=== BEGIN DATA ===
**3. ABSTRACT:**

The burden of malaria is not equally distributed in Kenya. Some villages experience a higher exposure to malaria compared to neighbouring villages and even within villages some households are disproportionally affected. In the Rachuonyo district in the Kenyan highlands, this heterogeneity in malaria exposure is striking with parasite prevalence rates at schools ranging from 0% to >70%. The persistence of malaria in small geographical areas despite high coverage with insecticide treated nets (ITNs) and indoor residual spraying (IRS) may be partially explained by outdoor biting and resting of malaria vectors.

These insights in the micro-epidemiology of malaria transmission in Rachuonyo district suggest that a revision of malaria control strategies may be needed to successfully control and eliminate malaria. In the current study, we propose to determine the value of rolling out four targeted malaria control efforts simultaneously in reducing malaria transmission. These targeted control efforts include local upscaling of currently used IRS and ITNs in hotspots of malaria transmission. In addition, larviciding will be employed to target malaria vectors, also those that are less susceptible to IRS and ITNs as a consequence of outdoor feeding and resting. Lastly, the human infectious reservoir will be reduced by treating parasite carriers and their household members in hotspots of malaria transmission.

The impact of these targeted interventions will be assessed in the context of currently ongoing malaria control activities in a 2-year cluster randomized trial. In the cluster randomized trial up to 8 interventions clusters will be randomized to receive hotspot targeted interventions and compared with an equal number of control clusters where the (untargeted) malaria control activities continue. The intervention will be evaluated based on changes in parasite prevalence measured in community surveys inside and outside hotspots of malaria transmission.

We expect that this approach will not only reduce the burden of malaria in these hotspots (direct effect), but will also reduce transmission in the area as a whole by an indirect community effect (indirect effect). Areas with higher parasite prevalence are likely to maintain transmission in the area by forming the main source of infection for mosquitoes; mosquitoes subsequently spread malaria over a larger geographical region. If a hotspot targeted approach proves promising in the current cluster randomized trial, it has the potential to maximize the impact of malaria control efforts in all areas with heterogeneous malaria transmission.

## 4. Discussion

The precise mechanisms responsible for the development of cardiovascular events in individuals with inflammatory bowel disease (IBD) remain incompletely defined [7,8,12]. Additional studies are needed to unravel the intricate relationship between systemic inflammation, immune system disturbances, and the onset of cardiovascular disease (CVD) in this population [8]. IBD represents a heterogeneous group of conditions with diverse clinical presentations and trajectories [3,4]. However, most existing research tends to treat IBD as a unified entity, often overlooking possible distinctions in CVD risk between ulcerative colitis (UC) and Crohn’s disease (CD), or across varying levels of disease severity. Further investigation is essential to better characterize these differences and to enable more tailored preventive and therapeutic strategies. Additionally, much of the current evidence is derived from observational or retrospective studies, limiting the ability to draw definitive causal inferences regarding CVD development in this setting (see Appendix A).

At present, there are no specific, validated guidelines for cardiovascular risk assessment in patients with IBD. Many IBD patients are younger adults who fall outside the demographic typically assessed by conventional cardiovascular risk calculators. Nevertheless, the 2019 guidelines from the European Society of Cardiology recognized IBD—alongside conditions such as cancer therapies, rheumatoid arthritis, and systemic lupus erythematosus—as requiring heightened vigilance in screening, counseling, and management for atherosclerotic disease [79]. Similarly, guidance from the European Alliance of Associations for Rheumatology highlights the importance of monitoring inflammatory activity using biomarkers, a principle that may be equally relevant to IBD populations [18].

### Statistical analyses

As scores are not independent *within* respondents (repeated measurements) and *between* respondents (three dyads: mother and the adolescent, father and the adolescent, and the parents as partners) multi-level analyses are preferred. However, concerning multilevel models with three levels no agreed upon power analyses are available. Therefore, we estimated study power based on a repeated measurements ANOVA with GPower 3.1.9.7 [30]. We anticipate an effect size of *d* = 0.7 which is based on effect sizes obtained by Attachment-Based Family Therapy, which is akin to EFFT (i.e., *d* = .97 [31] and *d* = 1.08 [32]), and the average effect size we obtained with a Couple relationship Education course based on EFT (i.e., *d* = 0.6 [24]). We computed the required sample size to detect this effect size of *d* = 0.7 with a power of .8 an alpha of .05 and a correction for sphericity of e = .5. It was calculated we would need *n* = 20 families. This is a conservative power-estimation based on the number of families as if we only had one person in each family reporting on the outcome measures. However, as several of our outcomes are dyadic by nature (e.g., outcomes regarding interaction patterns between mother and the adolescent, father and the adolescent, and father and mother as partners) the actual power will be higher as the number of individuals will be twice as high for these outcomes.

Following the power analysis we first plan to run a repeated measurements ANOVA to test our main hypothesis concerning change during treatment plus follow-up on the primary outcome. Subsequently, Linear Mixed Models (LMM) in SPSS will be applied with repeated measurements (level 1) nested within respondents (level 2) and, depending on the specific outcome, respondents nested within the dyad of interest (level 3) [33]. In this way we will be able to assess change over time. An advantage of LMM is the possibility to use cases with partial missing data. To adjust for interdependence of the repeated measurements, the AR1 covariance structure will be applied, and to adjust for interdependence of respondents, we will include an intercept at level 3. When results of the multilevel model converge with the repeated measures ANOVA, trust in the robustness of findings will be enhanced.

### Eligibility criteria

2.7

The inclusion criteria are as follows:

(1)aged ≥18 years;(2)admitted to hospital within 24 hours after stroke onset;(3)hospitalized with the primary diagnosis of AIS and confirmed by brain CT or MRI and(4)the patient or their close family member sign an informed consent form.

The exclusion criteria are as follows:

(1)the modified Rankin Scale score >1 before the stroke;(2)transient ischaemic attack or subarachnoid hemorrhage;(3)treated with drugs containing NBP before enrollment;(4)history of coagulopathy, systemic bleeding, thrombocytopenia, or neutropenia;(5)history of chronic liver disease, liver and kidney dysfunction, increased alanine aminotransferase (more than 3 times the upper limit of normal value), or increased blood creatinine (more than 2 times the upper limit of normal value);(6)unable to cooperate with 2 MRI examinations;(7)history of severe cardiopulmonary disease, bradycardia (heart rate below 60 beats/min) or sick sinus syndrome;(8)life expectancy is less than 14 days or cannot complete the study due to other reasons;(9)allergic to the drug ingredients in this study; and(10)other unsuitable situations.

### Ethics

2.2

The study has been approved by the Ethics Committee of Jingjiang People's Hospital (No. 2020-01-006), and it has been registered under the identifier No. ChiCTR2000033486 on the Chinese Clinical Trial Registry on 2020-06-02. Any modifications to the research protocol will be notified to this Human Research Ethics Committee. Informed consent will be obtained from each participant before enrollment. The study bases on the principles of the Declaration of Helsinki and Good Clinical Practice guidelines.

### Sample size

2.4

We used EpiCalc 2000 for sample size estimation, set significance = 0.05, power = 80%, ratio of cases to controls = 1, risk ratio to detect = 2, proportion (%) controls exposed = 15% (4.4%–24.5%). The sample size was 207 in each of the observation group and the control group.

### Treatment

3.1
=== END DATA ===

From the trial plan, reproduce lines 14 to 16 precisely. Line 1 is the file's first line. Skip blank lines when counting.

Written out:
The inclusion criteria are as follows:

(1)aged ≥18 years;(2)admitted to hospital within 24 hours after stroke onset;(3)hospitalized with the primary diagnosis of AIS and confirmed by brain CT or MRI and(4)the patient or their close family member sign an informed consent form.

The exclusion criteria are as follows: